A haircut often sends a message about style, but the “hair” message sent by the Faith Fellowship Church event held at the Nolanville Elementary School on Sunday had a deeper meaning. It was a message of hope, love and support for Nicole Adams, 28, who is battling Stage 3 and 4 brain cancer. 

Before the morning service, many church members got a free haircut or wore a hat to support Adams as she undergoes a second round of radiation and chemotherapy treatment that is causing her hair to fall out.

“I’m so very thankful that the church is fighting cancer with me,” said Adams, as her eyes glistened with tears.

The Sunday service had a special meaning for Adams because her father, Pastor Stanley Allen, conducted the service. “It’s breath-taking seeing so many individuals supporting my daughter during this challenging time,” said Allen, the deputy garrison chaplain community pastor, and officer in charge of Comanche Chapel and the Spirit of Fort Hood Chapel.

After the church got her approval for the hair-cutting event, J.C. Schoel, a church deacon, contacted Ashley Sepulveda, manager of Knock Out Haircuts for Men in Harker Heights, who readily agreed to participate in the event.

She and an assistant gave buzz cuts to children and adults, but no one asked for his head to be shaved. “Getting a hair cut is our way of showing Nicole that we love her and she’s not alone,” said Schoel.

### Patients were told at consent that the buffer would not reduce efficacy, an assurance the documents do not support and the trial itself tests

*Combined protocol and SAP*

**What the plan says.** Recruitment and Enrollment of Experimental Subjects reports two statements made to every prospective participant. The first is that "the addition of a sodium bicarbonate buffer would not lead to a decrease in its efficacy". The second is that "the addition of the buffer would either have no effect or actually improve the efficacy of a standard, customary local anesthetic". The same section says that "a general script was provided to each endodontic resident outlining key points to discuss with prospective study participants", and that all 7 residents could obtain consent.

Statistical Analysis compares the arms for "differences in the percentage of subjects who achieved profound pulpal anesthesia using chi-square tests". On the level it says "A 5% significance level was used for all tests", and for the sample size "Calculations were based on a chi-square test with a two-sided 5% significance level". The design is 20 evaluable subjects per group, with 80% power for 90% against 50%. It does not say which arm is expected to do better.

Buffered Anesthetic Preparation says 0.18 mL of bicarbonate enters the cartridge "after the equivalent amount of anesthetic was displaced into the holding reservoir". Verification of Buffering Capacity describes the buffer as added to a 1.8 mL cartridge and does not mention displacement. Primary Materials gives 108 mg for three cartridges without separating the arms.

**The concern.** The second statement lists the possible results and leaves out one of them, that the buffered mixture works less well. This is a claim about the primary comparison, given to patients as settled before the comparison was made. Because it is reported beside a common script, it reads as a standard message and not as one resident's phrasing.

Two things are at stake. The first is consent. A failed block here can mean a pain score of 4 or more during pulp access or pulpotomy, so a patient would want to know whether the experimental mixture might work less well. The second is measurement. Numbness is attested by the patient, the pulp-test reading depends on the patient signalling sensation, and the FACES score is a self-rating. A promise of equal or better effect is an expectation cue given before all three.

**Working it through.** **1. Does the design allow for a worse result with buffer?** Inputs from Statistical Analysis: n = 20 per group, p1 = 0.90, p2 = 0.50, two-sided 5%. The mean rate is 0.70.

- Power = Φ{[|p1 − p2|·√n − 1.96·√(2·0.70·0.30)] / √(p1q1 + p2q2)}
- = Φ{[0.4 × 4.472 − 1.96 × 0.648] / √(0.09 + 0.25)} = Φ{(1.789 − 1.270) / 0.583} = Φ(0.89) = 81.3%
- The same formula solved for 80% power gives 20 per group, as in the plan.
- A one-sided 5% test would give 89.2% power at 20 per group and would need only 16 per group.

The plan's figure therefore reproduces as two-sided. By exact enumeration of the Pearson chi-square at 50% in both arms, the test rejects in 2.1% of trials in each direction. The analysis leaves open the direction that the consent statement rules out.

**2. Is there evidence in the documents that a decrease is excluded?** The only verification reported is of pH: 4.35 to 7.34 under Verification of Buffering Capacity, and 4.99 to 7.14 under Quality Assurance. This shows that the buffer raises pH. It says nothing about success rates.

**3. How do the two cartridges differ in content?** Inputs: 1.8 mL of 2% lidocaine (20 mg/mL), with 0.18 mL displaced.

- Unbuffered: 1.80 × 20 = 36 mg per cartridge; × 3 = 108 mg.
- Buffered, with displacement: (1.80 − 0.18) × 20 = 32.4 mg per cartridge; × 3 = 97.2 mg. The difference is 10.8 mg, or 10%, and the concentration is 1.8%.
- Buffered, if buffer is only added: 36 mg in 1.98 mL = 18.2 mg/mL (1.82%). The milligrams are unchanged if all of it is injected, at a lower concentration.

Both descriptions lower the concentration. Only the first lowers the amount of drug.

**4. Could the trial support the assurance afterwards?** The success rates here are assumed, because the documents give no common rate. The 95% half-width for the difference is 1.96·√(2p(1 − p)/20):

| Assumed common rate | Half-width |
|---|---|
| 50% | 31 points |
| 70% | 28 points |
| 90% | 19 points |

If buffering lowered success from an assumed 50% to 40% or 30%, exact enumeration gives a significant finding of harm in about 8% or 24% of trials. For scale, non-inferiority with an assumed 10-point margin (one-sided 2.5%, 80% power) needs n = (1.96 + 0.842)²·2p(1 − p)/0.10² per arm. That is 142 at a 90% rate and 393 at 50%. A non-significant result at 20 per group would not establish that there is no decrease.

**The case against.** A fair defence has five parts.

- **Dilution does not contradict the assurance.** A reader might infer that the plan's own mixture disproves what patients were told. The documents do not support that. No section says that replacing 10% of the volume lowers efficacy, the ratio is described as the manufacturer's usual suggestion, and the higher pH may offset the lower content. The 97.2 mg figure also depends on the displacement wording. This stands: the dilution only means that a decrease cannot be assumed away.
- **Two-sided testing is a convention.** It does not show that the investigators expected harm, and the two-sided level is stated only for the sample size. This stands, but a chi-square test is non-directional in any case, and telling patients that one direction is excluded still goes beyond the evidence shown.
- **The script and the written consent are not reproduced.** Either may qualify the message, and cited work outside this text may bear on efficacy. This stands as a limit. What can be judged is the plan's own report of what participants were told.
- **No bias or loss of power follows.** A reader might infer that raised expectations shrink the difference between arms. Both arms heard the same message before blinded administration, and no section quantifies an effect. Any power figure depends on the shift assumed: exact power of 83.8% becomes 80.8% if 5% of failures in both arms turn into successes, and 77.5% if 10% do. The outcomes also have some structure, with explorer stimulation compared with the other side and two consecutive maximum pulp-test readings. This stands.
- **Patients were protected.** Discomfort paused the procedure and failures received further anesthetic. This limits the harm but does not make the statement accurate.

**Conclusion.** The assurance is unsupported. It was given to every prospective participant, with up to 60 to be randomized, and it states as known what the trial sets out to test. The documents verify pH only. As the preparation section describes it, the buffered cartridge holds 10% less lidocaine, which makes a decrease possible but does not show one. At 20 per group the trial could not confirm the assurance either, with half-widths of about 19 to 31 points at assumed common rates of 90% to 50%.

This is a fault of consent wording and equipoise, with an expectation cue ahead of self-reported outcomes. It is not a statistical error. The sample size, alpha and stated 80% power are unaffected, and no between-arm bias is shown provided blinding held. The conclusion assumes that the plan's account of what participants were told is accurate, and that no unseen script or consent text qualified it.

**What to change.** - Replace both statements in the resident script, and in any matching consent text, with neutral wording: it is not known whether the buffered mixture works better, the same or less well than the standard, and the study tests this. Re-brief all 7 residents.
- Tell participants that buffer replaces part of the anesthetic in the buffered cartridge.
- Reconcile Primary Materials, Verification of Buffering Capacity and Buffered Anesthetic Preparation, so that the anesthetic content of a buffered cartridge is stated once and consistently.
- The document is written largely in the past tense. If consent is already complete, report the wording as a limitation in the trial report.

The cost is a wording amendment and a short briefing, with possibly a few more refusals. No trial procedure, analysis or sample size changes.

Diagnosed in march

Diagnosed with brain cancer again in March, Adams didn’t know how to accept it because she was in remission for about eight years, but she knew it could be managed. She had surgery in April and began radiation treatment at M.D. Anderson Cancer Center in Houston. 

“I complete radiation this week and start 10 days of chemotherapy, and take a one month break before starting chemotherapy for one year,” Adams said. “I still feel okay and can do my favorite activity — shopping.”

Throughout the ordeal, Tim Adams, her husband of four years, has been by his wife’s side. He was one of the first to get his hair cut. “It means a lot to us because we’re a close-knit family and it’s just another sign of the church’s support,” said Tim Adams, a sergeant assigned to U.S. Army Garrison at West Point, N.Y., Military Police Company.

A colorful Hawaiian floral hatband decorated Marcy Ng’s hat as she entered the service. “It’s a fantastic way for the church to let Nicole know that God is always faithful,” Ng said.

Sandee Payne bought a new straw hat for the occasion. “I think it helps with the healing process to know that you’re surrounded by people that are praying for you,” Payne said.

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